CCGs should invest in fracture liaison services to get more patients treated for osteoporosis and prevent avoidable hip fractures and hospital admissions, a leading charity has said.
The National Osteoporosis Society (NOS) has funded a new fracture liaison service in Portsmouth hospital as part of its national drive to increase provision of the services. The charity says only 44% of CCGs have them, despite evidence showing they significantly reduce the rate of hip fractures.
Fracture liaison services employ specialist nurses who work with hospitals and GPs to identify patients at risk of osteoporosis, particularly after a signal fracture, and refer them for appropriate treatment. The NOS estimates that if every person over 50 who broke a bone was identified and treated by a fracture liaison service then 22,500 hip fractures could be prevented each year.
The charity called on commissioners to set up fracture liaison services, and is also lobbying for falls and bone health assessments following fracture to be included in NHS policy frameworks.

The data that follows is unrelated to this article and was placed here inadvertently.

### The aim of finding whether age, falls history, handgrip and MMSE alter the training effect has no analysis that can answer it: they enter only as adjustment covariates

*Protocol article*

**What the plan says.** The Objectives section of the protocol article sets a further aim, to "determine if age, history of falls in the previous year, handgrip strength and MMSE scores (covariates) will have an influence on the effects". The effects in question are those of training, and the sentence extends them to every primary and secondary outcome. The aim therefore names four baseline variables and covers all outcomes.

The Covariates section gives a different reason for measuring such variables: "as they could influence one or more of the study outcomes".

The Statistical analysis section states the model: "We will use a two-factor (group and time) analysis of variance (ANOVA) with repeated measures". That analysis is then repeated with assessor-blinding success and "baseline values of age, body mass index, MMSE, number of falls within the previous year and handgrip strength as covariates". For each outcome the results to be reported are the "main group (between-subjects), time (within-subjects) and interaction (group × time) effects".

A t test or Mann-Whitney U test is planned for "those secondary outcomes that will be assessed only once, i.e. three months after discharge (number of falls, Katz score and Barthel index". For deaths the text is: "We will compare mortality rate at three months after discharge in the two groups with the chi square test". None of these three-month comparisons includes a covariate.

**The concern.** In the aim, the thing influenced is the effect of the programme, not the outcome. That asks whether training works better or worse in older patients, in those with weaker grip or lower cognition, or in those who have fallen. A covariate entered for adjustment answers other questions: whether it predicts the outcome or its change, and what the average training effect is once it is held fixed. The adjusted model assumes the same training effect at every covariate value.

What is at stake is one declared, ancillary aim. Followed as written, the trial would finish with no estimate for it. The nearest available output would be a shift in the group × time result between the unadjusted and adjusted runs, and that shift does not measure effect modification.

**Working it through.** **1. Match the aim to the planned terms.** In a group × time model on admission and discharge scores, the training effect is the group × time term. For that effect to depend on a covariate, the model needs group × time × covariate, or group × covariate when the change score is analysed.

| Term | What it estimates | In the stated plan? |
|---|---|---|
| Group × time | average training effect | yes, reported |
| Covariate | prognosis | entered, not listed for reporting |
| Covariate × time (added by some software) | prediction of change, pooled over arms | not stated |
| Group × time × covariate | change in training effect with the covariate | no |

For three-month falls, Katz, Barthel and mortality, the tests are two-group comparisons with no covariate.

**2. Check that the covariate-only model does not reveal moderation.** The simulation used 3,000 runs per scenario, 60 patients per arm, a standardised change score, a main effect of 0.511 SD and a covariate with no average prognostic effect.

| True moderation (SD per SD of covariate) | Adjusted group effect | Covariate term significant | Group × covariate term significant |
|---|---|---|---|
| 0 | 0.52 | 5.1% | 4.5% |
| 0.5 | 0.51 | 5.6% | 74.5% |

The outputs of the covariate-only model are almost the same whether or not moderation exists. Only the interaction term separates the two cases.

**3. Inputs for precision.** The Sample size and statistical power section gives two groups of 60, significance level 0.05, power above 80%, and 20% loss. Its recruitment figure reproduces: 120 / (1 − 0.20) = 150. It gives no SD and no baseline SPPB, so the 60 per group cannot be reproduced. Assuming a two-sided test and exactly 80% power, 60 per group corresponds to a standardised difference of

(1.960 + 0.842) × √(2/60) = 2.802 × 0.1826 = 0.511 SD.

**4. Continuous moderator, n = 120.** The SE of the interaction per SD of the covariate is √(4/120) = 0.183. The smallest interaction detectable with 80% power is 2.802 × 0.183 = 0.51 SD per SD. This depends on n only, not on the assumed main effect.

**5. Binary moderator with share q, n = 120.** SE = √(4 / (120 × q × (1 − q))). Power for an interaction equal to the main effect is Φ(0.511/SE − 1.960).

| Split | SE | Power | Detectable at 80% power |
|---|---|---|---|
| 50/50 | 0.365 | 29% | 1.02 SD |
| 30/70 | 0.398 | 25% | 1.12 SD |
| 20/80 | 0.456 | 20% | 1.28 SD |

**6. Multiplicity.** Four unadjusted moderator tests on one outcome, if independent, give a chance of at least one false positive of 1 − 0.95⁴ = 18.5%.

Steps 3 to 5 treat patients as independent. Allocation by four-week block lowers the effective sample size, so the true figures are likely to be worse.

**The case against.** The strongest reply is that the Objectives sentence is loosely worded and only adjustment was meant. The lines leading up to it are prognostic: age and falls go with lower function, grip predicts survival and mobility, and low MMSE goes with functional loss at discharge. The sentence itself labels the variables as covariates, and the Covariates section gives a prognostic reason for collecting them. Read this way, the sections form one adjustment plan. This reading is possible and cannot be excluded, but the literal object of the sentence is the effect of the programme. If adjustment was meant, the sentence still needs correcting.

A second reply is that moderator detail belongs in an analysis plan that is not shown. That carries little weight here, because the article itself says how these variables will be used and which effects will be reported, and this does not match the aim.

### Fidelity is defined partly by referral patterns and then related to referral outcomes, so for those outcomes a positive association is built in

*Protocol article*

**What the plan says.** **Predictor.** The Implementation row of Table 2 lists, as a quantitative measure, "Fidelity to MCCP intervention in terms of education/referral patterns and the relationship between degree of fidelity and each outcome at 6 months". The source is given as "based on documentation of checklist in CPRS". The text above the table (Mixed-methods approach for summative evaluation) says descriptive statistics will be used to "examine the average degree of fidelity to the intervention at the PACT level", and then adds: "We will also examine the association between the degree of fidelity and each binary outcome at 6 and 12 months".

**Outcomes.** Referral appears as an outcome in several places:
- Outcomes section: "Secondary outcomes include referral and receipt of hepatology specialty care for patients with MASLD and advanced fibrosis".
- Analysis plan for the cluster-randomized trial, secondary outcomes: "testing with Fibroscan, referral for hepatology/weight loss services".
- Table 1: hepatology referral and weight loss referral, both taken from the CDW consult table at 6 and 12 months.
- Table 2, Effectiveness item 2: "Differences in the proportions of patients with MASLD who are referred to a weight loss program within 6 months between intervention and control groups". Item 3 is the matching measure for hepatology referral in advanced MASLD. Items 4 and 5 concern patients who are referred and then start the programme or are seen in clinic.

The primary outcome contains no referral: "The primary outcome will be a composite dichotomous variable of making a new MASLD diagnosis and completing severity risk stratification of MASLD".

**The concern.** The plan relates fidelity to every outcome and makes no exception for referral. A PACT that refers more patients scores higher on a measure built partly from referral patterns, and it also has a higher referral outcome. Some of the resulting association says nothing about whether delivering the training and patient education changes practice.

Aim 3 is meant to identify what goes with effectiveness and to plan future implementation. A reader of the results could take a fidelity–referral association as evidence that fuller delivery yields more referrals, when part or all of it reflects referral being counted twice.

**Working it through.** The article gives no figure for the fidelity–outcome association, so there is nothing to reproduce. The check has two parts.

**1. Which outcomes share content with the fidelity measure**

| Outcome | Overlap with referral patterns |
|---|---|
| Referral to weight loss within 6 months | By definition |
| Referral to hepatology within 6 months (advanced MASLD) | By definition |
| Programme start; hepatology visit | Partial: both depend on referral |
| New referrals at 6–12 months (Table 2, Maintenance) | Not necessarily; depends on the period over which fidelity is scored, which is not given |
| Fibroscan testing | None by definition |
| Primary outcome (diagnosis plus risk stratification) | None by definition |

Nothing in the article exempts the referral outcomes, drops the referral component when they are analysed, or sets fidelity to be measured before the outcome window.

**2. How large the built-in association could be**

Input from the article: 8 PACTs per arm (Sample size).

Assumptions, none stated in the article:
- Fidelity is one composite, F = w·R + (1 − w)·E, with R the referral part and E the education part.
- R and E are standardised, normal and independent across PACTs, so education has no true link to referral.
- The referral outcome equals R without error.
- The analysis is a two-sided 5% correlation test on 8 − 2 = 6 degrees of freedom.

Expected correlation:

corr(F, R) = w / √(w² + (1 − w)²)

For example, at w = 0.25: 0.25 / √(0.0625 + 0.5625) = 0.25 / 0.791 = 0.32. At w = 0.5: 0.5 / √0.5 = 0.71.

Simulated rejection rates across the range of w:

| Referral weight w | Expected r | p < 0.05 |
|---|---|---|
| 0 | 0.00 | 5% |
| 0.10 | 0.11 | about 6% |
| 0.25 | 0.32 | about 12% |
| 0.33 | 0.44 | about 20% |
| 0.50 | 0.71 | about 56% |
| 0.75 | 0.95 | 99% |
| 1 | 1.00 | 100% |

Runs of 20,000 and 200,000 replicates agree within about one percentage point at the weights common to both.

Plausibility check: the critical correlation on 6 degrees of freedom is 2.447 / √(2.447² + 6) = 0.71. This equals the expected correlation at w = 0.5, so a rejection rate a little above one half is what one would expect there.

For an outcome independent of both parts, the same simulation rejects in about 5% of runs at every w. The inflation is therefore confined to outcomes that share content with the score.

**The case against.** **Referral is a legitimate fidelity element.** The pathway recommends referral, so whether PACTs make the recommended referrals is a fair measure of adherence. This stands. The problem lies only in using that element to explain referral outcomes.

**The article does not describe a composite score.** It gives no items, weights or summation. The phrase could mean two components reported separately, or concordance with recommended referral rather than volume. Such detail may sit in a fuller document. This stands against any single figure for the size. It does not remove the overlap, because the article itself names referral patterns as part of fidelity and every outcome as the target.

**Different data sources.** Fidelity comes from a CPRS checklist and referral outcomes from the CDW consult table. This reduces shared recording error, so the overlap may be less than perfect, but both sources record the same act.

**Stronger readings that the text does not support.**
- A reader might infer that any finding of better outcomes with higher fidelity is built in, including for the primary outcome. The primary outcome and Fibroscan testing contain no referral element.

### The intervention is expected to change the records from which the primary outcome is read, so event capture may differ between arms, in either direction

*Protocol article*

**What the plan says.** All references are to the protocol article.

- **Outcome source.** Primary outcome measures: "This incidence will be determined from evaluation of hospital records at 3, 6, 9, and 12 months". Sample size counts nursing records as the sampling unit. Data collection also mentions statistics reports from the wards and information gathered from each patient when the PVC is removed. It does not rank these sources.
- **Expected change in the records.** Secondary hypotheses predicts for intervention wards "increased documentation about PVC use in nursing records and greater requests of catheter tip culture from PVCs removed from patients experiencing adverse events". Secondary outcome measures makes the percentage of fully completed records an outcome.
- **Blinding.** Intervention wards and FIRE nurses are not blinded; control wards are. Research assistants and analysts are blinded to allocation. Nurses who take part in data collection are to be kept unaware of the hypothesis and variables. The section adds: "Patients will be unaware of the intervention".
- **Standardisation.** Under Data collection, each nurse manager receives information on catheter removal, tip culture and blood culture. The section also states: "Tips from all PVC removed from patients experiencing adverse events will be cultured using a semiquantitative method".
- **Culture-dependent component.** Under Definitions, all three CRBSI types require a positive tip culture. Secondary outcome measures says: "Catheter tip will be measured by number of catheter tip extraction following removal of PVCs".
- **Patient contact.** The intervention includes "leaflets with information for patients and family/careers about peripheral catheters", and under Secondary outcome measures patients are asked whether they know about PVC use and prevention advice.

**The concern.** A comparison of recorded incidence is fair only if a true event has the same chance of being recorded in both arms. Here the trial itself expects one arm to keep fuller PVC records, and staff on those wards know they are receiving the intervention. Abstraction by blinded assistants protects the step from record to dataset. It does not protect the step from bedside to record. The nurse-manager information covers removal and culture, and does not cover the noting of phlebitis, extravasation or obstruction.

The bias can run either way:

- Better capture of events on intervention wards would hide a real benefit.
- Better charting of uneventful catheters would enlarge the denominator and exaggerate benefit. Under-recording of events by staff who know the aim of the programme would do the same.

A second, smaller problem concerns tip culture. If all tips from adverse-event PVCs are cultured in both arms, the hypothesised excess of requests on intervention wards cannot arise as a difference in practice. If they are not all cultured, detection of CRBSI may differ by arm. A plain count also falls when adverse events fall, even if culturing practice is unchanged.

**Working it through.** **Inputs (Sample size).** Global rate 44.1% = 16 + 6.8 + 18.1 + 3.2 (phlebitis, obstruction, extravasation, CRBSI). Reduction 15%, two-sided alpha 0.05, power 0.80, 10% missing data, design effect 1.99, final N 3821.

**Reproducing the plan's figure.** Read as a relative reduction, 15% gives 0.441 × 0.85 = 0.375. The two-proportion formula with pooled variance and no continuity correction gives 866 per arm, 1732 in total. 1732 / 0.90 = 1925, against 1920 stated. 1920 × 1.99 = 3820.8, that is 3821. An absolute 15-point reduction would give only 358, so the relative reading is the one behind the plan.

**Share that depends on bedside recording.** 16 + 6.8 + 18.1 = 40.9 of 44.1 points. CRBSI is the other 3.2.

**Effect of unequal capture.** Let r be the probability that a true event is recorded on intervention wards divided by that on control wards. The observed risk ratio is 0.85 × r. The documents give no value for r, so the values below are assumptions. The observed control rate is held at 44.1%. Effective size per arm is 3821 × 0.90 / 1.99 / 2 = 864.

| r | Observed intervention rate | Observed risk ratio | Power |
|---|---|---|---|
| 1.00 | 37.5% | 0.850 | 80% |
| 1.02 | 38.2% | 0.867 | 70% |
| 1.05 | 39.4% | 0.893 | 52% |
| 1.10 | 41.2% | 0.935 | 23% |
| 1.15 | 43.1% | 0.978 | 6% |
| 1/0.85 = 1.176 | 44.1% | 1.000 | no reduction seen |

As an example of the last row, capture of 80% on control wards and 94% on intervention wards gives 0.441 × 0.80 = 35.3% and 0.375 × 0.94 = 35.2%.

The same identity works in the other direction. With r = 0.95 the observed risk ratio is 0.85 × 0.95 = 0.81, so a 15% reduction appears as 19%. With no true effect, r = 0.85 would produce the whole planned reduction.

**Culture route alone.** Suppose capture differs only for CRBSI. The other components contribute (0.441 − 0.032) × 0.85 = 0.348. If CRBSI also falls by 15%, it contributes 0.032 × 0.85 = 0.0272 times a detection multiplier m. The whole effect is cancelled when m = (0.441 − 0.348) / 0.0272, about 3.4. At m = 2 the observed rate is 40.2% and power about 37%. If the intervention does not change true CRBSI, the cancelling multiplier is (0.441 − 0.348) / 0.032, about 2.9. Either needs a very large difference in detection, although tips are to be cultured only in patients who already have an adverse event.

Dr Alun Cooper, GP and Crawley fracture liaison service clinical lead, said GPs need more support to identify and manage patients who are at risk of fractures.
Dr Cooper said: ‘A fracture liaison service with a nurse who sees all the fractures that occur within an area will have huge experience and skills – whereas a GP may only see a new patient every other month so they don’t get the experience. The responsibility needs to lie with a fracture liaison service.’
He added: ‘CCGs need to commission them. Hip fractures account for a huge amount of their budget – so if the CCGs are serious about reducing admissions to hospital they need to be looking at fracture prevention.’